From When Detroit invaded Kentucky, by Milo. M. Quaife, The History Quarterly, Vol.1 No.2, January 1927, pp. 59-60

"More moving even than the story of Mrs. La Force's misfortunes is that of Leonard Kratz. He was a native of Teutonhofer near Frankfort-on-the-Main, who, in 1776 at the age of twenty years, came to America as a member of one of the Hessian regiments hired by King George to subdue his rebellious subjects. He served in the Burgoyne campaign and was taken captive, along with the rest of the army, by the Americans at Saratoga. After a long period of imprisonment in Virginia he was released and, like many of his fellows, concluded to remain in America. At this time emigrants from Virginia and Pennsylvania were pouring across the mountains to Kentucky. Kratz joined one such group, and undertook to pilot it to the promised land. In the party was a young woman, Mary Munger, with whom the ex-soldier fell in love. Mary consented to marry him, but her parents, on being consulted, raised strenuous objections, whereupon Kratz, after due consideration, issued an ultimatum to the effect that, unless they accepted him as a son-in-law, he would serve them no longer as a guide. This placed the matter in a new light, for in the midst of the wilderness a guide was essential, even though a son-in-law might not be. Accordingly the parents yielded, the marriage was performed, and the journey was resumed until it ended at Ruddle's Station.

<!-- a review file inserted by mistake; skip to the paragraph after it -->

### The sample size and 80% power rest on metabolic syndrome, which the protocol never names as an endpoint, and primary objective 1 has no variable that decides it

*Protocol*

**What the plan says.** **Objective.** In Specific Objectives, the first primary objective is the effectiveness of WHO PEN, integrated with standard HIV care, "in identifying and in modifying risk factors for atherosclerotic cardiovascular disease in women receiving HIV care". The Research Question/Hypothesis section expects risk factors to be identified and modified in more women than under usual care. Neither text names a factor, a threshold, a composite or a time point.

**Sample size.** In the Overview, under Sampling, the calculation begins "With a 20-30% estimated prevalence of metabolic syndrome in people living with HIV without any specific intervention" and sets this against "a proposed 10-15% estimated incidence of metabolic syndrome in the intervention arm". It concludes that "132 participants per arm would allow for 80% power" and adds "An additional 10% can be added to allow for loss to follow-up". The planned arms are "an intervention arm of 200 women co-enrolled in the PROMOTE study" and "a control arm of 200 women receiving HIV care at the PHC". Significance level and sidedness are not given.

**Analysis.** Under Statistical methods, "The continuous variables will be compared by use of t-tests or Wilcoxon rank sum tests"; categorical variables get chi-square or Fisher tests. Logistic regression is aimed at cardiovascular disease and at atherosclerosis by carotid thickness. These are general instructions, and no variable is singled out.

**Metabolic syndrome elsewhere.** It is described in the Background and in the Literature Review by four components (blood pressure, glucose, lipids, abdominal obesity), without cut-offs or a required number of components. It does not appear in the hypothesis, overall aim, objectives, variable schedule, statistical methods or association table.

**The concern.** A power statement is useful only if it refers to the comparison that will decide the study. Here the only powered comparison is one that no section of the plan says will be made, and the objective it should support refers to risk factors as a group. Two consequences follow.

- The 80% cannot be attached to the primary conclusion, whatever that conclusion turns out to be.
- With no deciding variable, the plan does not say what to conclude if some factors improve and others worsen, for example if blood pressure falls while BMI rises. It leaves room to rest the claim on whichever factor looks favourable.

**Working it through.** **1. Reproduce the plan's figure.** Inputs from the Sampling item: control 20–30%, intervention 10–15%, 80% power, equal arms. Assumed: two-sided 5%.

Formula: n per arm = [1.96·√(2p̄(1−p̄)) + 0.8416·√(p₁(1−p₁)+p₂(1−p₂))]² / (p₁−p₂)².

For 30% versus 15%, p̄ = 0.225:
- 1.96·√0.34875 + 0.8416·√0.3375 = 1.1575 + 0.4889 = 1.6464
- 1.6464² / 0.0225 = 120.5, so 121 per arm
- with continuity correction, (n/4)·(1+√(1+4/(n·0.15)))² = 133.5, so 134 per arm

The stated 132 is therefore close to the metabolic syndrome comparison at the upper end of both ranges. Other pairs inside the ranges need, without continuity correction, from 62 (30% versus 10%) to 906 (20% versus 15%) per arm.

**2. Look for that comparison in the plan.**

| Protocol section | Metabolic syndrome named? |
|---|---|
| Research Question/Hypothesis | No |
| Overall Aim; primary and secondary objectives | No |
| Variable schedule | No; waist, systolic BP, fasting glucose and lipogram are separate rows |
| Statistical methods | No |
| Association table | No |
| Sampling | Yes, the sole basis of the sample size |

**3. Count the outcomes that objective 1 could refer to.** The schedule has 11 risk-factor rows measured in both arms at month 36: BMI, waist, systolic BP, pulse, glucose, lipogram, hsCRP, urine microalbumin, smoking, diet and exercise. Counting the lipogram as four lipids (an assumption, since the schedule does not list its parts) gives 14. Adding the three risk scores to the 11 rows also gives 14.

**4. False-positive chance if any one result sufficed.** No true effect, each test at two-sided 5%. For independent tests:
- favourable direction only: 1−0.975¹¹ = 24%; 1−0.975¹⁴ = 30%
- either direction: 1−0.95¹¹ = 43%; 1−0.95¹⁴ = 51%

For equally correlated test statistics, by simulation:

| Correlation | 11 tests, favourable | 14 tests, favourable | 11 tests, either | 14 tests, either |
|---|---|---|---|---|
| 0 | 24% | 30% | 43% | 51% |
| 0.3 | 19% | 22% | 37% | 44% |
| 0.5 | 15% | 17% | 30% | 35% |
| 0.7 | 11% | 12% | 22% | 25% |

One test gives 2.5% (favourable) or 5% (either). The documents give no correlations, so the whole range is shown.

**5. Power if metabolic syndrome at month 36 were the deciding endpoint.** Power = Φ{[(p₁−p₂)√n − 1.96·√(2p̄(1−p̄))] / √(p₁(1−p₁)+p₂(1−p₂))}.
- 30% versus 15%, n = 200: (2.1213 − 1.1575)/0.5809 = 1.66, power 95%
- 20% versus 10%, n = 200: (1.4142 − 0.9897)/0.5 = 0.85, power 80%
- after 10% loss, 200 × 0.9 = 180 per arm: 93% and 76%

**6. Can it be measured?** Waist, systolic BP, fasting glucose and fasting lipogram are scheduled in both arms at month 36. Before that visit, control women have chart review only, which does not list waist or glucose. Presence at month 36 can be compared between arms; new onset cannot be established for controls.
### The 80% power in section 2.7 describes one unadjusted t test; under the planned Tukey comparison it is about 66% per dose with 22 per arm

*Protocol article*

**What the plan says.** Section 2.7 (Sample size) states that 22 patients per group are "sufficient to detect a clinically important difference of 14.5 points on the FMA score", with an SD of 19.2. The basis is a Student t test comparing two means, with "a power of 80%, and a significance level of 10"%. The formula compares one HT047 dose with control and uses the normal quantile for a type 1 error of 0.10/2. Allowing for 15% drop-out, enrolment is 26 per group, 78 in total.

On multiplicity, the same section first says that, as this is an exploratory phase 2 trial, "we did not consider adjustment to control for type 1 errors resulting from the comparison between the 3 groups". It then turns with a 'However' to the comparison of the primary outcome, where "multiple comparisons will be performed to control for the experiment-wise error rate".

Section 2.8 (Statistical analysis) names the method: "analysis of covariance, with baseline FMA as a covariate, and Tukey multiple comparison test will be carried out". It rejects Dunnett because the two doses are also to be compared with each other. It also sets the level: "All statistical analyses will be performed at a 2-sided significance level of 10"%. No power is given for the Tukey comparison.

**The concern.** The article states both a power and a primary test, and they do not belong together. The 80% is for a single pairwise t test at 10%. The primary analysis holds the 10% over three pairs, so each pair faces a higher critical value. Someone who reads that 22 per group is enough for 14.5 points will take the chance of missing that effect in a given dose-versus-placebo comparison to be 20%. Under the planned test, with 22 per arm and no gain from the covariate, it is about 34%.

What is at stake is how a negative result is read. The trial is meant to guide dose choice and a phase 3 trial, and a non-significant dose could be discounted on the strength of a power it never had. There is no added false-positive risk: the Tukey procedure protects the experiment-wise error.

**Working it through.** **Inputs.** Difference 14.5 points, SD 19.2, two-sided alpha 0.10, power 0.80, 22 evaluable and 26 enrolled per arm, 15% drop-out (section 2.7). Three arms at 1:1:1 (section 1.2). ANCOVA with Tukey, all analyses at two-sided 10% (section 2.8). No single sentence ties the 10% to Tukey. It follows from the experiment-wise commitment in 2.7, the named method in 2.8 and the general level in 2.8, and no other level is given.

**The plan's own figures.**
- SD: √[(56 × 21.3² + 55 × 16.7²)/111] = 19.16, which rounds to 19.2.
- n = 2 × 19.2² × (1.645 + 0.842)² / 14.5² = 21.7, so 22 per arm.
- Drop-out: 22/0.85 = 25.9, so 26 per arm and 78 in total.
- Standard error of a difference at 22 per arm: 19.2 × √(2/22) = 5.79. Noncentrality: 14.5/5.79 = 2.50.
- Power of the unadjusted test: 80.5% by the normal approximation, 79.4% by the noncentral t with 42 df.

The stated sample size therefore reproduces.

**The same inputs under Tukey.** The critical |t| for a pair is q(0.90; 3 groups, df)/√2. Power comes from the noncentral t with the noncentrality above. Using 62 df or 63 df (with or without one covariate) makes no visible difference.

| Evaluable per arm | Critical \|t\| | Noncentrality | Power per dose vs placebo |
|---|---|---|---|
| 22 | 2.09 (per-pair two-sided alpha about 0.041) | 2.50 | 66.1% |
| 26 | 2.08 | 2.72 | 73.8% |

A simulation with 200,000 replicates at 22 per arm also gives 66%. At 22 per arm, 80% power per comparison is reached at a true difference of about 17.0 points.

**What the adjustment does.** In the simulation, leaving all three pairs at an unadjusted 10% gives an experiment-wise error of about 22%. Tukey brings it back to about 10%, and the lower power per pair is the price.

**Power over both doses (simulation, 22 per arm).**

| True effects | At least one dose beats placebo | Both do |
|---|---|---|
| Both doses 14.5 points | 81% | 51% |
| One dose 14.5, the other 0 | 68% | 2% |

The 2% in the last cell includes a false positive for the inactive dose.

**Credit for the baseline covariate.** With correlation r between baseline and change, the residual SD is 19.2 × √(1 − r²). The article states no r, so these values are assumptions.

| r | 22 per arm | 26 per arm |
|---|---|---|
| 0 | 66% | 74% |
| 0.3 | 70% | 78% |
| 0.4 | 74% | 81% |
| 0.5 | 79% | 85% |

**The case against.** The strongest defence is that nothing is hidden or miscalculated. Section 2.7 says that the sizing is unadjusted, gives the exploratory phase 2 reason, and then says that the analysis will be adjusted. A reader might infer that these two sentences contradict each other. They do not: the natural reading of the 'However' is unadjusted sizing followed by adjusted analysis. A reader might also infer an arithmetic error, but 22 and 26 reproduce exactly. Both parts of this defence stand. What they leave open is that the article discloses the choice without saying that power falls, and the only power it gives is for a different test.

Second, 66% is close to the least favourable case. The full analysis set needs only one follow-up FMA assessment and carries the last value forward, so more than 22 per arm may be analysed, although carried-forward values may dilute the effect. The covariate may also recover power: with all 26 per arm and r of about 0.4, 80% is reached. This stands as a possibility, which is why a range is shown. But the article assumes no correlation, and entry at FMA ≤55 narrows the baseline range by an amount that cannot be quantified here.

"If Leonard Kratz and Mary, his bride, had lived happily ever afterwards, their story would not be written here. A season passed, their union was in due time sealed by the arrival of a baby, and the husband, no doubt, was industriously preparing a farm for their future support when Bird's army appeared on the scene. Kratz and his young wife-the latter with her babe in arms-fell into the hands of different Indian masters and were separated from each other. Kratz' master compelled him to carry to Detroit a huge copper kettle strapped on his back, the marks of which he carried to his grave. He was unable to lie down, and was saved from starvation through the compassion of a squaw who pitied and befriended him. On reaching Detroit Kratz, along with other prisoners, was purchased by the British authorities, who cared for them until they recovered from the sufferings they had endured on the march sufficiently to enable them to go to work.